Category: Fiction/Historical – Paperback: 320 pages – Publisher: Abacus (Hachette) – Source: Bookcrossing
First Published: 1995
As the wife of a Resistance member in German-occupied Belgium, Claire Daussois has grown used to hiding strange men in her attic. By the end of 1943, the tiny room has housed dozens of Allied airmen, soldiers and other refugees, whom Claire nurses and harbours from the perpetual threat of discovery by the Gestapo. The B-17 bomber that crash-lands outside Claire’s village of Delahaut contains the man who will be both the last and the most significant of the attic’s residents: US Air Force pilot Ted Brice. Ted is found severely wounded and semi-conscious by ten-year-old Jean Benoit minutes before the Germans begin their search for survivors. Knowing of Claire’s connections with the Resistance, and desperate to atone for his father’s shameful collaboration, Jean realises that Claire is the pilot’s only hope of survival. The month that follows will stay with them both for the rest of their lives. A few weeks only, a handful of days, it is a period in which the war recedes in the face of more powerful forces – before imposing itself once more with shocking suddenness.
I didn’t know the author and the last reader of this copy had raved about it so I thought I’d give it a try when I saw it in the bookbox*.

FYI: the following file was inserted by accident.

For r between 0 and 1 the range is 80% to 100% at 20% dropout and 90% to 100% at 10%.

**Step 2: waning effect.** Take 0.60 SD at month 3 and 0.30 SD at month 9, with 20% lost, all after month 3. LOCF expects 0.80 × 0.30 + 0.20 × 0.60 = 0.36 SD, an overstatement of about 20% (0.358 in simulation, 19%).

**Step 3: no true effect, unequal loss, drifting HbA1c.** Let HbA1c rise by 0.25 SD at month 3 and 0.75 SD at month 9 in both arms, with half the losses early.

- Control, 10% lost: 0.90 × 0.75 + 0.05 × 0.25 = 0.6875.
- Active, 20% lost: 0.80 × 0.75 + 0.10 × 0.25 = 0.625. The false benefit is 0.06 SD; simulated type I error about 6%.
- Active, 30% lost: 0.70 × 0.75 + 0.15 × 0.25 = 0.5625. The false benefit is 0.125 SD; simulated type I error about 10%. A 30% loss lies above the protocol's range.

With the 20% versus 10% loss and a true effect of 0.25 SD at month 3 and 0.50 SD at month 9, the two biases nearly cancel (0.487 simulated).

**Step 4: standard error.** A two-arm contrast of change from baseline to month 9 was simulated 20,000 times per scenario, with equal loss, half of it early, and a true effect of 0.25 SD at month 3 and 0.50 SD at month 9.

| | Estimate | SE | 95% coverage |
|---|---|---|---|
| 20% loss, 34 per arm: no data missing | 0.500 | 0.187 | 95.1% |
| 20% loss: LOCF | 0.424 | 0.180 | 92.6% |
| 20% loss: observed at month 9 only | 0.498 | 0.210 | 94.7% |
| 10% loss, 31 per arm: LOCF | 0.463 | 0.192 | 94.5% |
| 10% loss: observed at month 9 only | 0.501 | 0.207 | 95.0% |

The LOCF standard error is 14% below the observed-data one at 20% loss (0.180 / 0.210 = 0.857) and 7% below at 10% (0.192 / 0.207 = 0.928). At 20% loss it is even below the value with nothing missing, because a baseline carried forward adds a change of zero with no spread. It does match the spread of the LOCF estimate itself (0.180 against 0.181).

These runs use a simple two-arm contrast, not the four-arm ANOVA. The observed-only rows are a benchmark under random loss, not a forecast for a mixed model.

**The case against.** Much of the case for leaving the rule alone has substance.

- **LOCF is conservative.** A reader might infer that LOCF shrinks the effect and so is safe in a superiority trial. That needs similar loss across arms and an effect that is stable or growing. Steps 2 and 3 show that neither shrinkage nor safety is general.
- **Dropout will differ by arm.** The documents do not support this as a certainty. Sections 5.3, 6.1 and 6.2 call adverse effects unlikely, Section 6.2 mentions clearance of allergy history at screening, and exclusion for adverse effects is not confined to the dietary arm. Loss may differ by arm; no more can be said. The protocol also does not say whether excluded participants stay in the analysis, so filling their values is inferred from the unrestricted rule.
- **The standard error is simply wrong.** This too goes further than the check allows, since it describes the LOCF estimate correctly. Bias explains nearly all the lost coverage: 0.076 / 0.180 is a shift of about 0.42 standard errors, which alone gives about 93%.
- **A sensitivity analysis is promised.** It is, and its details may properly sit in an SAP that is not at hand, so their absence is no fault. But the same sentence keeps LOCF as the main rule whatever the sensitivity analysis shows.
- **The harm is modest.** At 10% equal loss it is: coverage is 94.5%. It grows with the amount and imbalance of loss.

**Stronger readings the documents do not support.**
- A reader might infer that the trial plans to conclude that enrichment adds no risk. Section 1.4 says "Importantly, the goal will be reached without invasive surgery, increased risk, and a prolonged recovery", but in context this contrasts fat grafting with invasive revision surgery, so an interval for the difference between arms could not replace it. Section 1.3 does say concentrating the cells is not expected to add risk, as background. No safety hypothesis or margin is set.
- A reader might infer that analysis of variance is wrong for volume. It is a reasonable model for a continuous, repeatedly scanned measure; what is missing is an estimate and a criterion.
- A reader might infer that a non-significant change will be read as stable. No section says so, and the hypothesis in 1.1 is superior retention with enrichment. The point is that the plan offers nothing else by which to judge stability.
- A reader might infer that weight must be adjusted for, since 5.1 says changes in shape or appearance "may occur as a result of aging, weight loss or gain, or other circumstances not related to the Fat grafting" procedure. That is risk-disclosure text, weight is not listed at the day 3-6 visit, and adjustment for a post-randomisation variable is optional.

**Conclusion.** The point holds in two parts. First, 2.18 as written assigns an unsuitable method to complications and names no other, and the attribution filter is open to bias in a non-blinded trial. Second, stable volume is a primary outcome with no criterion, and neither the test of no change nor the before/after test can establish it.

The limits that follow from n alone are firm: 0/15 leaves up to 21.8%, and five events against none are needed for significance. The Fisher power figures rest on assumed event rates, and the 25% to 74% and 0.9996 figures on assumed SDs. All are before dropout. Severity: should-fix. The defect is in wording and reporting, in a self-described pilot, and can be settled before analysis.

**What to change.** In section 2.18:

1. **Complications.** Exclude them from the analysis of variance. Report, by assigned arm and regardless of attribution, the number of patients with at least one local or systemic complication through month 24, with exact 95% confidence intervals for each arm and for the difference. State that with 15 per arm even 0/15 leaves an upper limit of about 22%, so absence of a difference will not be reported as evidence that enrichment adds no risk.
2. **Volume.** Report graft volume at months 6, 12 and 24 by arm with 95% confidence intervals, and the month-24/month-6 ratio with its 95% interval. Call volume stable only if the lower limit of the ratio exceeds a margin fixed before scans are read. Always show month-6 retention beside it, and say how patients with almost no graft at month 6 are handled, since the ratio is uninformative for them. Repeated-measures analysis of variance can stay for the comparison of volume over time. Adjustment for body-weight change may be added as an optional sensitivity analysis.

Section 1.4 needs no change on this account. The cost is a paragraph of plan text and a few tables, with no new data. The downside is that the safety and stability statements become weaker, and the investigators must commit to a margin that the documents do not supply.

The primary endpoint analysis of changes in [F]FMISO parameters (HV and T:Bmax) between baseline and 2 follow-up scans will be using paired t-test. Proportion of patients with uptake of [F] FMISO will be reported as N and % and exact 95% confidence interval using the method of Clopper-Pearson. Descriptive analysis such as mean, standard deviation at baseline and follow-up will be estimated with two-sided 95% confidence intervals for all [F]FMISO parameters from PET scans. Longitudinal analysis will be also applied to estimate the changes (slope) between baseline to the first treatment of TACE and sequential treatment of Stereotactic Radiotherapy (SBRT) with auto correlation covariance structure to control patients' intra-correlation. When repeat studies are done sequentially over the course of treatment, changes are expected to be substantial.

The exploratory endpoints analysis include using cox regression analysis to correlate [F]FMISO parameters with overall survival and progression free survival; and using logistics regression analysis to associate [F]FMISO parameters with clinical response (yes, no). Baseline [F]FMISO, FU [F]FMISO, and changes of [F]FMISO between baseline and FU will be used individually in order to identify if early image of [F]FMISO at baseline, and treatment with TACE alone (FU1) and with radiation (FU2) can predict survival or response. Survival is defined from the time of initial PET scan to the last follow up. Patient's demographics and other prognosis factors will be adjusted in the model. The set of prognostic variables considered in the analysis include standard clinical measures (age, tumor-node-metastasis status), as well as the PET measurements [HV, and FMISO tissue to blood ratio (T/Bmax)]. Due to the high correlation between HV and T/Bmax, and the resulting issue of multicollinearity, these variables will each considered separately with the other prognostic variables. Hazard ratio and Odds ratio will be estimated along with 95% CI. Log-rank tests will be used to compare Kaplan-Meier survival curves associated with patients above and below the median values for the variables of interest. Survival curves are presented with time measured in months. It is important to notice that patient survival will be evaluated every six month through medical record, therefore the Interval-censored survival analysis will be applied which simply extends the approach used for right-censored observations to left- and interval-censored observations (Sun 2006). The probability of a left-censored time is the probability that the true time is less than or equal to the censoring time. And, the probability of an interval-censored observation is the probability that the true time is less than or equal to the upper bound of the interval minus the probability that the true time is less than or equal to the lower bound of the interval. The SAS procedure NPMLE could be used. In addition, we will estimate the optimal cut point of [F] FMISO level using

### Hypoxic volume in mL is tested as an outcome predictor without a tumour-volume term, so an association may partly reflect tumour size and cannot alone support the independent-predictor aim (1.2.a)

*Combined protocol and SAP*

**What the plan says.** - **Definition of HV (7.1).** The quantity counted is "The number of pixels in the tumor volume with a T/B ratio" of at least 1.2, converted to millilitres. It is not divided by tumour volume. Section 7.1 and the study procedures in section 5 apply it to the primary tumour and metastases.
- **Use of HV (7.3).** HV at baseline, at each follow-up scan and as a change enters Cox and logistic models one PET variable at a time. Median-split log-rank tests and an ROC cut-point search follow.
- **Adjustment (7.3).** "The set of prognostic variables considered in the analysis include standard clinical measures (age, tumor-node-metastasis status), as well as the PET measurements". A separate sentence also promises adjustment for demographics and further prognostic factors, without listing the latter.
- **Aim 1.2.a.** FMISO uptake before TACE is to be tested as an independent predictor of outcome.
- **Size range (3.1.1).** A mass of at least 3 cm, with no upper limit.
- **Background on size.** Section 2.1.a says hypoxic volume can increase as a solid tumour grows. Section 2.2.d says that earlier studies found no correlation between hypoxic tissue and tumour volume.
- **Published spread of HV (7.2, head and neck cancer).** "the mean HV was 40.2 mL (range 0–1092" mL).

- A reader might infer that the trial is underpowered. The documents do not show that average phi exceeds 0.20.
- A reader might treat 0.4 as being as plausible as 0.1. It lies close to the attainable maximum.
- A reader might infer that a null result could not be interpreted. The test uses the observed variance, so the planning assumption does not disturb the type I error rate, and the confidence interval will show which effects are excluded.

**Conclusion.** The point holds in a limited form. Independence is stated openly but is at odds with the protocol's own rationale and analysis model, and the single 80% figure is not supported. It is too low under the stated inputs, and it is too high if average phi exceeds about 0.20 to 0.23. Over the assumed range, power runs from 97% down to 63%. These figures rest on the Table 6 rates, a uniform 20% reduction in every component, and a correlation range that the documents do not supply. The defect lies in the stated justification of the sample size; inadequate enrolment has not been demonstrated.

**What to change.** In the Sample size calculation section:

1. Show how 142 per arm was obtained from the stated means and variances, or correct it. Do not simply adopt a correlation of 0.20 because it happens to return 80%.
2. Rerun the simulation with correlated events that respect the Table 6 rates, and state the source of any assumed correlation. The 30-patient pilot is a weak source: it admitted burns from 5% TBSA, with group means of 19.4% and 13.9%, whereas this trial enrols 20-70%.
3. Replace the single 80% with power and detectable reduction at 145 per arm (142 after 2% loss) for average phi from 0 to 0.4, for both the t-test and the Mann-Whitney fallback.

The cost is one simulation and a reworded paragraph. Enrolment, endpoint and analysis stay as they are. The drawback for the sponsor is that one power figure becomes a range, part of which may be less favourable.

I found it very slow to start (the initial plane crash takes the first fifty odd pages up) and struggled to feel a connection to the lead character, Claire. I also found the postwar ending too contrived. I’m not sure I am the right reader for this book to be honest, I read too much European history and not enough romance to be charmed by it. Instead I see issues with the setting and plot holes and grumble about it being inaccurate. I think a less critical reader, able to let those bugs go, would get far more out of the story. Still, it is not a book I would normally have picked up and I am glad for the opportunity to try something different.
Rating: 5/10 (My Book Review Scale)
Claimed out of a Virtual Bookbox. This is a variation of a bookring where a group of bookcrossers email a list of books from one member to the next, requesting books and replacing books on each turn. It’s cheaper than mailing a box of books around the group!